One moment the Animas River looked like most other rivers in the San Juan Mountains: a torrent of dark water rushing downstream. Then a U.S. Environmental Protection Agency (EPA) accident sent millions of gallons of acid mine drainage into the river, turning it yellow.
On August 5, EPA workers entered the Gold King Mine near Silverton, Colorado, to assess and treat the contaminated water inside the mine. The workers found loose material had collapsed into the entry. As the workers attempted to clear the block, the loose material suddenly gave way, freeing roughly 3 million gallons of acidic water full of heavy metals into Cement Creek, a tributary of the Animas River.
Lead, which can cause a range of health issues, was one of the metals found in the spill. One water sample revealed lead levels 12,000 times higher than normal. Other metals, such as iron, mercury, and arsenic, were also found in the Animas River after the spill.
The Animas River is the largest tributary of the San Juan River. From its origin in southwestern Colorado, it flows down into New Mexico and Utah. Thus, the contaminated water from the mine flowed downstream from Cement Creek into the Animas River and the San Juan River, and toward homes, businesses, and the Navajo Nation Reservation.
The Navajo Nation has said that it is considering a lawsuit against both the EPA and the owners of the Gold King Mine. Farmland is at risk of drying up because of the temporary lack of uncontaminated water. Even after the EPA issued assurances that the water was safe to use, some Navajos remain afraid to do so.
In Shiprock, New Mexico, 100 Navajo farmers made the tough decision to not use the river water for their crops for at least a year. The fear is that more contamination could be stirred up later and would seep into the soil, affecting future crops. It’s a plan to ensure a safe future that will have immediate consequences for crops planted this year but future benefits. Farming is crucial to many families in the Navajo Nation, and the loss of crops could spell financial disaster for thousands of residents.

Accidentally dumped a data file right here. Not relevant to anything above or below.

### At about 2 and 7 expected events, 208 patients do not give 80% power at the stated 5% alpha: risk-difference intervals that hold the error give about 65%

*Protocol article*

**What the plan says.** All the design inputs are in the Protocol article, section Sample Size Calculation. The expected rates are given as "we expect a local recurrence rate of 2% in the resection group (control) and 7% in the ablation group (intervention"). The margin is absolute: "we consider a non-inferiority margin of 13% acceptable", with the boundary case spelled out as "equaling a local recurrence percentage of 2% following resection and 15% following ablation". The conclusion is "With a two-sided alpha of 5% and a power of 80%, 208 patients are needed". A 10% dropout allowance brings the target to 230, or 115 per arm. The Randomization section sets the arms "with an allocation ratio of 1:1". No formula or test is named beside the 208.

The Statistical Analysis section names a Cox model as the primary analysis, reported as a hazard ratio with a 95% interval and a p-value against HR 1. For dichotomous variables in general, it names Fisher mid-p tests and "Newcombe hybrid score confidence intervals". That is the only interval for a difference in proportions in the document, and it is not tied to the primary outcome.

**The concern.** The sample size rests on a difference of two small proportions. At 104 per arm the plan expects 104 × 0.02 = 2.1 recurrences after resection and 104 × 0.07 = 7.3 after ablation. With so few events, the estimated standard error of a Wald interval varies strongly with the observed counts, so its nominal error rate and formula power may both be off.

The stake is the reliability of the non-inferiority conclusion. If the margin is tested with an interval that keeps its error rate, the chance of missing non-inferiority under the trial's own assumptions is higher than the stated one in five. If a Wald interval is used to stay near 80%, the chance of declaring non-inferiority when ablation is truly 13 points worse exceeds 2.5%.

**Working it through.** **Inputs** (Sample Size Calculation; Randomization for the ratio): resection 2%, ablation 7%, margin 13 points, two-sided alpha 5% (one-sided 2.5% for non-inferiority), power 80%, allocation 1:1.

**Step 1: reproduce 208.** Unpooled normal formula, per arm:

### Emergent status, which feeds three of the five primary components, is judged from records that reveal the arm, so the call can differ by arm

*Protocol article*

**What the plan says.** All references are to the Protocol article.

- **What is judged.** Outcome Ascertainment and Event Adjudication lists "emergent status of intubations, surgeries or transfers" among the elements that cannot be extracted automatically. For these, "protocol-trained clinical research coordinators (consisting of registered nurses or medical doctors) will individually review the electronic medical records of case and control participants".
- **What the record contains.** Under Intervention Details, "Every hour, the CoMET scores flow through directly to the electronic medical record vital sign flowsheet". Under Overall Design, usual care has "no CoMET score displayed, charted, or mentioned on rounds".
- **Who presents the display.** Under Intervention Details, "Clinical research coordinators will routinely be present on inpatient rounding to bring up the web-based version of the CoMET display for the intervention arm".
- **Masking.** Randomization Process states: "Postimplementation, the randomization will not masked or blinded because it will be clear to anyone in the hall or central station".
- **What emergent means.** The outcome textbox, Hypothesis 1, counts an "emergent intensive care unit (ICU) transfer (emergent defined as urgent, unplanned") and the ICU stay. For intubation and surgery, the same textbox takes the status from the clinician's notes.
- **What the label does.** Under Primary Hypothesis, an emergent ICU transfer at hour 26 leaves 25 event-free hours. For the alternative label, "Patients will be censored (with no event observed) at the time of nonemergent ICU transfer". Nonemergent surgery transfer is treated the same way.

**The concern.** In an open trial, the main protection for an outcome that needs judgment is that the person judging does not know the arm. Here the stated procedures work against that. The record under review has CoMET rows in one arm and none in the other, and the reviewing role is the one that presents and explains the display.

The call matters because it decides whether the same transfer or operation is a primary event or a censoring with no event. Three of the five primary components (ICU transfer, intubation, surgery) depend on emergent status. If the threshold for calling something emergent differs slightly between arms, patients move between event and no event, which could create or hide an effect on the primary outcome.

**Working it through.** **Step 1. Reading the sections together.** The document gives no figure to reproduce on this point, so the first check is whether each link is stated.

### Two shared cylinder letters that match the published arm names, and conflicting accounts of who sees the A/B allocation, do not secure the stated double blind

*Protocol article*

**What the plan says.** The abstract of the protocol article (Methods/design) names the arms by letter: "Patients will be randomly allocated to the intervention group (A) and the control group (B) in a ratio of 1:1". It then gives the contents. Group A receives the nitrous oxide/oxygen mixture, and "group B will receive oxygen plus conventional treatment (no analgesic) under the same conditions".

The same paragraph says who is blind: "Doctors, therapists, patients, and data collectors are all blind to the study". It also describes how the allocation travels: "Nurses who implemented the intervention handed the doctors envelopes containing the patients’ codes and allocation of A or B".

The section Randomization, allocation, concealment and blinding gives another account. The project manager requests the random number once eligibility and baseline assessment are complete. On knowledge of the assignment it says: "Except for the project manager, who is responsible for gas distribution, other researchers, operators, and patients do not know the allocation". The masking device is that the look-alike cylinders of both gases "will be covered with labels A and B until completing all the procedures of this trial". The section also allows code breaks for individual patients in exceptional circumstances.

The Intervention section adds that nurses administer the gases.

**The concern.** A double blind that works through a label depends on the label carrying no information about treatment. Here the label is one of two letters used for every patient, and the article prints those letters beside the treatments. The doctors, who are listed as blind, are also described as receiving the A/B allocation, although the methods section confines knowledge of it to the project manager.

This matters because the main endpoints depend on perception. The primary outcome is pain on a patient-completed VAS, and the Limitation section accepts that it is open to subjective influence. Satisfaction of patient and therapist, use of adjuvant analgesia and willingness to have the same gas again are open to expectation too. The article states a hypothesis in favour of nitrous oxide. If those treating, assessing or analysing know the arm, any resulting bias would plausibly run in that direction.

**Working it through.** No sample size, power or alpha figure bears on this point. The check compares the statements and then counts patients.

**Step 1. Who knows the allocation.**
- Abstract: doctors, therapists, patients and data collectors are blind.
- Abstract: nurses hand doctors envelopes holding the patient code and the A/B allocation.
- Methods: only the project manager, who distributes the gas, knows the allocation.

To make matters worse, when supposedly clean water was trucked to the Navajos, the water smelled of petroleum. Many of the farmers refused to use the water, and the company that transported the water has not commented on the allegations that the delivered water was also contaminated.
As for the lawsuit, Navajo Nation President Russell Begaye said that more than 100,000 people have been affected by the Gold King Mine spill. Begaye recently ordered EPA officials to stop handing out no-sue waivers to Navajos in the area. He said that some of the residents might not know English or understand the legal ramifications of the document.
The EPA has constructed four settlement ponds at the Gold King Mine site. Water from the mine is being captured and treated at these impoundments to adjust the pH and remove as much metal as possible before being discharged to Cement Creek. Authorities say that sediment samples from the Animas and San Juan Rivers and surface water samples from the Animas River are now testing below recreational screening levels, and both rivers are being maintained at pre-event conditions.
As the cleanup continues, residents along the river are waiting for life to return to normal. On September 2, health officials reported that trout from the river were safe to eat after being tested and found to have metals below the detectable levels. However, officials said that they would continue to test fish because the metals can accumulate in their tissues; this is called bioaccumulation.
The Gold King Mine isn’t the only mine of concern in Colorado—there are thousands of inactive mines in the state. Moreover, mine reclamation isn’t quick, easy, or cheap (see our Kellogg, Idaho case study for an example). A national reclamation project could cost $54 billion. The reclamation process is long and tedious, and because the mines were built a century ago or more, the resources originally used could be deteriorating. If nothing else, the Gold King Mine spill may have raised awareness about a problem that could become very serious.
We’ll have more on the spill in the coming months. Return here for updates or sign up for our newsletter.